lørdag 21. november 2015

Thoughts on B&W and such...

Black and white is my thing, as you might have figured out by now. At least when it comes to photography and such. It has been that way since I snapped my first photos with my own camera back in 1974, and I have now grown old enough to see that it will most likely stay that way until the day I for some reason stop taking photos. 

A late afternoon on the small island of Ona. It was unusually warm, and suddenly a cold front came in, fast. An interesting sight for sure. 
The temperature dropped, of course, immediately like 10 degrees. Mamiya RZ67.

It's not like I don't like to see my life, or other peoples lives, in color. I like colors a lot, but usually not in a good artistic photo. OK, I admit that there will be a few situations where colors definitely is better, but they are not many, in my opinion. 

Weather again. Clouds. Sometimes they are interesting, other times not so. I like the fact that we got different weather around this area. All four seasons and all. I just like it. Mamiya RZ67.

I am not too sure why I feel this way about B&W photos, but I think it has to do with simplicity and the fact that I usually more easily find myself getting drawn towards a B&W snap instead of the colored one. There's just to much information and too much stuff cluttering things up when colors come into play. It's like the scene is so easily getting lost in there, for some reason.

We are not exactly spoiled with beaches in the true sense of the word around this parish. Still, we got the area between the high and the low tide which we call "fjøre", and there's a lot to see and a lot to find there. This spot is just a few minutes walk away from the cabin by the sea. Nice, huh? Nikon FM2 and Nikkor 50mm f/1.4 lens. 

I let small portions of light fall onto some color film from time to time. I am not to sure why I still load my cameras with that stuff though, because I never had any real interest in them. Like right now I know I got quite a few rolls just waiting for a good wash in some developer stuff, and here I am not bothering at all. Well, it's going to be great to see those snaps I did a long time ago, of course, but I still know that they will not be good enough for any serious use. You know, put up on someones wall or anything. And then there's the printing hassle, as you all know. You can't even use a darkish room when you print color. Pinch black, or do something completely else. Like B&W... or something completely else.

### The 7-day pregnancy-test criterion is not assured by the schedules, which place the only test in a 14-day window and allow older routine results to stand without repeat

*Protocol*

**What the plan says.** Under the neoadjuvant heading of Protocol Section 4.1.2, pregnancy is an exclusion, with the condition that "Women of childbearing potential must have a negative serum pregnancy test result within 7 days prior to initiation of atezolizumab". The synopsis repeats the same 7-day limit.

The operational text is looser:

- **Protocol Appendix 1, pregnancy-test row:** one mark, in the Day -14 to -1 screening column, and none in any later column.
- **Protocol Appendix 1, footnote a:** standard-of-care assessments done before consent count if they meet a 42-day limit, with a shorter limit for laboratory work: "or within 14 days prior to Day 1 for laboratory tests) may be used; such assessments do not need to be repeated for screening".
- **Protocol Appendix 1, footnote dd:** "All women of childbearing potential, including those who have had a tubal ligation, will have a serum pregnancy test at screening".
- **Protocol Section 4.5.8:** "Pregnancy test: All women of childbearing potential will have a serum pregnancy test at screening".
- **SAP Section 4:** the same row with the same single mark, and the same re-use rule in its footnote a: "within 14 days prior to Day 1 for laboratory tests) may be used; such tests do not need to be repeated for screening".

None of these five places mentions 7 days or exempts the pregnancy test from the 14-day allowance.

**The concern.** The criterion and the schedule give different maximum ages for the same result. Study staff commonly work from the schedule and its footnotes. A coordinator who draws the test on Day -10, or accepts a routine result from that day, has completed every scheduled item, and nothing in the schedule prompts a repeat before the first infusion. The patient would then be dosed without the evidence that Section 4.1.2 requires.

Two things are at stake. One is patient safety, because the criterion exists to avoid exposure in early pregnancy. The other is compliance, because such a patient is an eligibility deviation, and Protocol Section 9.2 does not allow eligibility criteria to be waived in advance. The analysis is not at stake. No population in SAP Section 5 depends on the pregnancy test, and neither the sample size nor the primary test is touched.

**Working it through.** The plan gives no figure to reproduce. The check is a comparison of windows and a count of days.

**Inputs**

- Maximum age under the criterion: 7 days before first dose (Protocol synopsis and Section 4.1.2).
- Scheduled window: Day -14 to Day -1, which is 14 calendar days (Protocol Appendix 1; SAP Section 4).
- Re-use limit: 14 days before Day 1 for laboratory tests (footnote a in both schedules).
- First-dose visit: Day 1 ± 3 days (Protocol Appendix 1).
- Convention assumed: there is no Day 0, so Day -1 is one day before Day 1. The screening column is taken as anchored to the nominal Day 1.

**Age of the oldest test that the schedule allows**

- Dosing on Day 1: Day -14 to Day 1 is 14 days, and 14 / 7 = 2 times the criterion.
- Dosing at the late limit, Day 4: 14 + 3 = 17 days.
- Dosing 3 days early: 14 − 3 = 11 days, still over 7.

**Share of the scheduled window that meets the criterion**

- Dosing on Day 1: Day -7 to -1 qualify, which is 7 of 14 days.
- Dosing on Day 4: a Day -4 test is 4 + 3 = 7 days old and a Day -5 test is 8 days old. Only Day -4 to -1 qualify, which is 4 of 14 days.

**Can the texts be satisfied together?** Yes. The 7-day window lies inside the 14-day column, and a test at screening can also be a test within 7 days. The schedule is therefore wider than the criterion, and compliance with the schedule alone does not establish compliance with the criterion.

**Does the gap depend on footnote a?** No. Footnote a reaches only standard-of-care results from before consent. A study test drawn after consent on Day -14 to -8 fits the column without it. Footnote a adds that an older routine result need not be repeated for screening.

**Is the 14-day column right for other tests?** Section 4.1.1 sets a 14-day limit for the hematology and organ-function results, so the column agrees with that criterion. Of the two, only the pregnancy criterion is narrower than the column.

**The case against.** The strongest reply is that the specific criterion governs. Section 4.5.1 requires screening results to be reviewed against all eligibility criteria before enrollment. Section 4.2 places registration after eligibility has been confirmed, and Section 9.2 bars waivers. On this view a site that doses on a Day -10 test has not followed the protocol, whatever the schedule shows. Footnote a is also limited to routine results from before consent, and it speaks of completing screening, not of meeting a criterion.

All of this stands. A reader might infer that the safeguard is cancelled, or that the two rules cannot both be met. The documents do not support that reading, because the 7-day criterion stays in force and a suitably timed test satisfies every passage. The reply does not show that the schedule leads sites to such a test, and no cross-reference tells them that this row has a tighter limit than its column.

Another exciting formation made by the sea during millions of years battering the stones and mother earth. I'm standing inside looking towards the entrance of the cave. There's no roof on top, but it's a great one anyway. I love the shapes created here. Nikon FM2, Nikkor 50mm.

It's like this, good people, that the joy of printing B&W in a darkroom will never go away. You find yourself kind of having unlimited possibilities with each negative. Loads of different chemicals all doing a little bit different job, you can work with different degrees of contrast, and you can choose between different papers. Which is great, believe me!  Paper is not just paper, mind you! I can write a lot about that stuff if I get started. Here and now I just wanted to say that the Ilford range is a good starting point, and that there's a lot of great things coming in from Bohemia in Czech Republic these days. Foma is the company name, and they make film and paper. Good paper, as it happens. At least the couple of types I have tested has turned out on the real bright side of life. I even heard someone saying that one or two of the Foma papers was the only papers on the market today dealing with the Lith process in a good way. I don't know anything much about Lith, mind you, so don't take my word for it. Ask someone else! But I know it's great paper.

Just a kind of nostalgic snap, for me anyway. I grew up with these plants growing all over the place. They tend to grow willingly close to the sea, and they have to be used to take a punch or three due to the ever changing weather around here. Mamiya RZ67.

I just had a bunch of 30x40 cm (12"x16") Ilford paper shipped over to me. It's that good old Classic fiber based, matte surface, paper. You know, the one you can't go wrong with. Inside the same package there were also a 50 sheets box of the great warm tone paper from Ilford, in 40x50 cm (16"x20"). 
I got an order in for a nice print of around that size, so the plan was to try get that one done over the weekend and to do it on the warm tone paper. 
It's a sea and mountain scene, snow and granite you know. And it's going to hang on a wall in the big city of Oslo, where people stuck a long way from home seem to live.

1 kommentar:

  1. Some truly great shots there Mr Karlsvig - those seascapes are really 3D. Keep 'em coming.


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